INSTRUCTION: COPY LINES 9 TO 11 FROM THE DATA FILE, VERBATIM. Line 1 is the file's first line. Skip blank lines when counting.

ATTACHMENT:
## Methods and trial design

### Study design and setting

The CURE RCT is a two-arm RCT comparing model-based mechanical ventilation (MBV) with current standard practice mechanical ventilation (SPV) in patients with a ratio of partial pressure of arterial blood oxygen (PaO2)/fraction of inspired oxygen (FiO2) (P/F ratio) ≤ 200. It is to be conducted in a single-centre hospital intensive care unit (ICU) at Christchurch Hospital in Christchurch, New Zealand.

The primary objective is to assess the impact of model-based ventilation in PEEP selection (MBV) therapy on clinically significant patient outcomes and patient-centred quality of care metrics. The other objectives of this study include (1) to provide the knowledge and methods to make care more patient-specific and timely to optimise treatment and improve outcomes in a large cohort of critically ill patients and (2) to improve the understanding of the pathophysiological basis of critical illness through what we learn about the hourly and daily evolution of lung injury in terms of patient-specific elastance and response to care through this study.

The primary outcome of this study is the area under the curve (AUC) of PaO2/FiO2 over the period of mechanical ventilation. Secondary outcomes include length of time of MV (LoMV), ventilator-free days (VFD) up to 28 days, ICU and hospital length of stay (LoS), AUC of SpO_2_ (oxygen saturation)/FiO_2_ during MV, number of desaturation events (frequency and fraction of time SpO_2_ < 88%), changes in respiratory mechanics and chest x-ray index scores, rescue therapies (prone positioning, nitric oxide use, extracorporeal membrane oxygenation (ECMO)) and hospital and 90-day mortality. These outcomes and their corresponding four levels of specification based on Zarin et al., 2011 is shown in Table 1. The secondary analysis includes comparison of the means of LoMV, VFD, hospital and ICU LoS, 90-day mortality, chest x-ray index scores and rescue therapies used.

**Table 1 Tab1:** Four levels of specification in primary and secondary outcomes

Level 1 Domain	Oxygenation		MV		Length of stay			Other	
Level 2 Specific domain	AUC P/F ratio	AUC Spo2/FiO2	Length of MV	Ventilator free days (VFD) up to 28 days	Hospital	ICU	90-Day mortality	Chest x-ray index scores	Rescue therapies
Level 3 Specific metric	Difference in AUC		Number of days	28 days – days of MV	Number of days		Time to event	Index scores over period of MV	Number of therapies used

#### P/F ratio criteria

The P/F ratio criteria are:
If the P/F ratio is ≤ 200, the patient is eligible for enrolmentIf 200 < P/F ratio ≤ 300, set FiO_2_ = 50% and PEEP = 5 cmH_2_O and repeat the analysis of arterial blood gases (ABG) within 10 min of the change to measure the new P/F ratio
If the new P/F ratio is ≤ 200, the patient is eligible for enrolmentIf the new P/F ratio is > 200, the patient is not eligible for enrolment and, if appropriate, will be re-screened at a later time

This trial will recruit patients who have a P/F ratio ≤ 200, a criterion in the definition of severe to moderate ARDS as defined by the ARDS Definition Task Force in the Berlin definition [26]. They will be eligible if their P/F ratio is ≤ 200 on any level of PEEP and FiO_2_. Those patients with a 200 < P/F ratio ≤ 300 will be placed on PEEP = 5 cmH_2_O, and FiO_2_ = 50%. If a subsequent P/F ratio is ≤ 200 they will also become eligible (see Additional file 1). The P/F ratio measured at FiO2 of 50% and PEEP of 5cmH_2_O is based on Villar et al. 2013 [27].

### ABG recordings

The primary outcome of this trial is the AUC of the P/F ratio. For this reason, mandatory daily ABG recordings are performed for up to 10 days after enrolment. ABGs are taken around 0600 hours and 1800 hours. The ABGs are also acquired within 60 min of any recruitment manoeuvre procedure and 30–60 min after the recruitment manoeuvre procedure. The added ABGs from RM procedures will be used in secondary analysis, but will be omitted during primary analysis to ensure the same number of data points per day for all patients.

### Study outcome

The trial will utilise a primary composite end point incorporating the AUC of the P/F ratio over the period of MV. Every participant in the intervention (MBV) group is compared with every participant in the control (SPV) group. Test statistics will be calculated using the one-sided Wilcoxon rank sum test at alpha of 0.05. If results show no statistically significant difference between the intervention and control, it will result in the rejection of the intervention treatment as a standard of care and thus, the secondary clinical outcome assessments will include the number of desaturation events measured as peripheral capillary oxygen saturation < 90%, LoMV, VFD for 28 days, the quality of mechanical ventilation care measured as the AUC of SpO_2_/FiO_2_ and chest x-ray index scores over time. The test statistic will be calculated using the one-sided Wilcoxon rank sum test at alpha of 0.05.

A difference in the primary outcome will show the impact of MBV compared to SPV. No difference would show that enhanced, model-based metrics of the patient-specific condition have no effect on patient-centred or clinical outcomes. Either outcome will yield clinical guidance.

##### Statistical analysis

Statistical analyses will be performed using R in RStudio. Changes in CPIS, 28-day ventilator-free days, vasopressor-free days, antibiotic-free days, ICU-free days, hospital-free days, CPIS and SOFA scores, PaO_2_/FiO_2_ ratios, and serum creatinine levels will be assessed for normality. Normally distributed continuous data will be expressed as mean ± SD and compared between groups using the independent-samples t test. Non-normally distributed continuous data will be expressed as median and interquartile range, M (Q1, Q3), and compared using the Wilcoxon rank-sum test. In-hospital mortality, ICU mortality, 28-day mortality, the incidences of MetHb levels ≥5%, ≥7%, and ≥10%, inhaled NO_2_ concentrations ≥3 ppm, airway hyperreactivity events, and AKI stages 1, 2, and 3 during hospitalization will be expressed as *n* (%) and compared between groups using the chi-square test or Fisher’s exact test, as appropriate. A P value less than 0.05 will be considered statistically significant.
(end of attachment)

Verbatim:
Level 3 Specific metric	Difference in AUC		Number of days	28 days – days of MV	Number of days		Time to event	Index scores over period of MV	Number of therapies used

#### P/F ratio criteria

The P/F ratio criteria are: